But the secretary said the M109 development program is moving forward, albeit slowly. BAE Systems Land & Armaments LP, part of the U.S. subsidiary of the London-based defense contractor, received a contract potentially worth almost $700 million for initial production of the vehicles.

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Agencies setting off into the next data frontier — procurement

Agencies are starting to grasp the real value of procurement data. Several agencies are asking the General Services Administration, NASA and others for more details on what they buy, how they buy it and how they could make better decisions.

NASA, for example, is working closely with the Veterans Affairs Department to provide them with an assortment of data points around energy efficiency, such as how VA’s IT products are rated for Energy Star or E-Peat. NASA also plans to provide VA with information about how their purchases meet the Trade Agreements Act and about their buying habits based on product classifications.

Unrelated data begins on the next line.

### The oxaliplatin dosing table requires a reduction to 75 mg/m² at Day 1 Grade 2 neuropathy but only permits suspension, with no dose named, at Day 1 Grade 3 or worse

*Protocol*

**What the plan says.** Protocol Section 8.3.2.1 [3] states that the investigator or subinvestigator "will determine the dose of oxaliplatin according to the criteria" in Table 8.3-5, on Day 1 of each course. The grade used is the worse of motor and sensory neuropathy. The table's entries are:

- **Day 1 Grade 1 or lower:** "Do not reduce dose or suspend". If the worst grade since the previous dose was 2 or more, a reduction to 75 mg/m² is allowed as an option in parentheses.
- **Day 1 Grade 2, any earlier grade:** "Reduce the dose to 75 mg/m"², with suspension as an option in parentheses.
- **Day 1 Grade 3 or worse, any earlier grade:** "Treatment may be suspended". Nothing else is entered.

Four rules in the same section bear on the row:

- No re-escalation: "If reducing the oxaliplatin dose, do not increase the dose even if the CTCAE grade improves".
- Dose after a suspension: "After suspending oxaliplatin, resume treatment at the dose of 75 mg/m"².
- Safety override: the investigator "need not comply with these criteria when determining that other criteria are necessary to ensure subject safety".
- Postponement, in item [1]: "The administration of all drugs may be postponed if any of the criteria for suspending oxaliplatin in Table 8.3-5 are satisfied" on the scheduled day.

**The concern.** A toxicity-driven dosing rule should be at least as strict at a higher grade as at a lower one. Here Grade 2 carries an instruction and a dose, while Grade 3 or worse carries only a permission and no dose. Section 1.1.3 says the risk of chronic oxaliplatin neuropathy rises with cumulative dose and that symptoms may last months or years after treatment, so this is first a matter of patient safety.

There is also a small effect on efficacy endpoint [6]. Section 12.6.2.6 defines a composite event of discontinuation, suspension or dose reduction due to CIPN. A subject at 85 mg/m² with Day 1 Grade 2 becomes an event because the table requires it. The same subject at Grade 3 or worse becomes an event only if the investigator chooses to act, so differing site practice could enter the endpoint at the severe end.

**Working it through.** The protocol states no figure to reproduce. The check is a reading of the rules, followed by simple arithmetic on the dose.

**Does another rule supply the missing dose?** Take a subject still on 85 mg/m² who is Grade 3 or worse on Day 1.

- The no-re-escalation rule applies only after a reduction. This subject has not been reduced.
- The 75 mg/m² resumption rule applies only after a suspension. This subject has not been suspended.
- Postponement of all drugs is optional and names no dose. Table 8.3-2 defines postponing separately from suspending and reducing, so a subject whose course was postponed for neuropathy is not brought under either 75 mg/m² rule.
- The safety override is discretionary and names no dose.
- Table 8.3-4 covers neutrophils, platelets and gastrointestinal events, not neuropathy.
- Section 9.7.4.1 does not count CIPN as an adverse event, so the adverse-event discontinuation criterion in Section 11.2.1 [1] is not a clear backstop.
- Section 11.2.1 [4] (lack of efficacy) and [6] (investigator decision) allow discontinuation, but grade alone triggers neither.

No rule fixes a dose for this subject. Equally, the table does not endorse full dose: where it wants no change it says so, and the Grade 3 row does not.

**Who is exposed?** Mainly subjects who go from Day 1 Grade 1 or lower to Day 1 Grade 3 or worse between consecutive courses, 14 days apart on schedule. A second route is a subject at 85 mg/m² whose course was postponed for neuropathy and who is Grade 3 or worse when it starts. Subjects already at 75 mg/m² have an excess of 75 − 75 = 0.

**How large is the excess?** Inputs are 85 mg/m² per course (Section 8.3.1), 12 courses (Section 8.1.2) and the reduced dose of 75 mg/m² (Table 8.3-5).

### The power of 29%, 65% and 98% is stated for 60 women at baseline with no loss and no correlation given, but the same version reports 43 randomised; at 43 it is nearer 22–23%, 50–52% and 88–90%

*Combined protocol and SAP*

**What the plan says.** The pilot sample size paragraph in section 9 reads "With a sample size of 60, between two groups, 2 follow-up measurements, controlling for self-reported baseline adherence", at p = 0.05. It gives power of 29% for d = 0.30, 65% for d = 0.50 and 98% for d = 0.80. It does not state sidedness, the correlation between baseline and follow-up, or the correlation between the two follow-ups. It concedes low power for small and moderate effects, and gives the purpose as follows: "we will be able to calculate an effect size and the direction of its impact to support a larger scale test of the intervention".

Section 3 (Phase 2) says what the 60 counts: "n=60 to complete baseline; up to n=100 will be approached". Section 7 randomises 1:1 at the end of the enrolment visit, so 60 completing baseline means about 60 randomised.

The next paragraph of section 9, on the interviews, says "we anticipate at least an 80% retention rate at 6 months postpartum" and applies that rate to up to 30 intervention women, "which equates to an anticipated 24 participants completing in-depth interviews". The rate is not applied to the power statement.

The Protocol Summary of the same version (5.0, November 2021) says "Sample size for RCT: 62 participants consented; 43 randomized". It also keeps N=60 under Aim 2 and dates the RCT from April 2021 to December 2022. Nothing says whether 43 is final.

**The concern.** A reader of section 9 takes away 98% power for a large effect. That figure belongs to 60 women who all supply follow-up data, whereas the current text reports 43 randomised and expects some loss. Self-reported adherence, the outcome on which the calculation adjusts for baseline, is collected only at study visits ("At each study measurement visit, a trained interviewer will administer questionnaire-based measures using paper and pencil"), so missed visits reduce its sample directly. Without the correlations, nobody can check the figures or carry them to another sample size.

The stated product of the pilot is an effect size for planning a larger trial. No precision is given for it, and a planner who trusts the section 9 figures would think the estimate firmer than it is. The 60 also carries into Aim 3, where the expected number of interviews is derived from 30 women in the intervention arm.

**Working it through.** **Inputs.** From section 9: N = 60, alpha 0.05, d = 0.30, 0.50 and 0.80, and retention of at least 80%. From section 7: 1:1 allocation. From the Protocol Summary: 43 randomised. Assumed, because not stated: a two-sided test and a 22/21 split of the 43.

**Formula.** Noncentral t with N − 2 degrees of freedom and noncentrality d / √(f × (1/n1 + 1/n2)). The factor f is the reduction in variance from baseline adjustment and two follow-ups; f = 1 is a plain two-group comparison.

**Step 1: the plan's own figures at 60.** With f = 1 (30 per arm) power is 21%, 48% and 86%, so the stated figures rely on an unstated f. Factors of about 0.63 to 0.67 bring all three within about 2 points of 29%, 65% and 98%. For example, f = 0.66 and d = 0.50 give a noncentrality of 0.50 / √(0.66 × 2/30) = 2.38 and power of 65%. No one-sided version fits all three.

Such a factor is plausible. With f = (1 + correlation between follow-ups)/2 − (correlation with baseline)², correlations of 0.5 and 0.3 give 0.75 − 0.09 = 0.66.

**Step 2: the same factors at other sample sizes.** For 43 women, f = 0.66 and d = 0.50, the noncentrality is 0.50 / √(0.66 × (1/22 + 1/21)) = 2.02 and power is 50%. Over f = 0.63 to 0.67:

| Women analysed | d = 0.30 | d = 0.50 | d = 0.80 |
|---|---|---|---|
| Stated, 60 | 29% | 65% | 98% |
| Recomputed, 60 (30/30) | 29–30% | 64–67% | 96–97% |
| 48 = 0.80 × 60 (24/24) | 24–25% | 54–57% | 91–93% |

Joanne Woytek, the program manager for NASA SEWP governmentwide acquisition contract, said the fact that VA and other agencies are asking for and receiving this type of data is a sign of maturity for both the GWAC providers and the agencies in understanding what’s available and why the data matters.

“I’ve seen this happening more with our contracts and SEWP V. A lot of what we are putting into that is to make it a more mature model. We can’t just say, ‘we can do that,’ we will actually demonstrate the things we can do,” she said at the 2014 Acquisition Excellence conference in Washington Thursday sponsored by GSA, the Homeland Security Department and ACT-IAC. “We will be able to show agencies what they are buying. We’re going to be able to provide them with more information. We always said we could do that, but we actually are going to start doing that. I think that’s going to have a bigger effect on agencies who no longer will say ‘I don’t want to use you because I’m not sure you can give me that information. I’m not sure you can control what we’re purchasing.’ We can do that for them and we’ll actually start showing that. So I see us having a better impact on people now that we’ve gotten to this point.”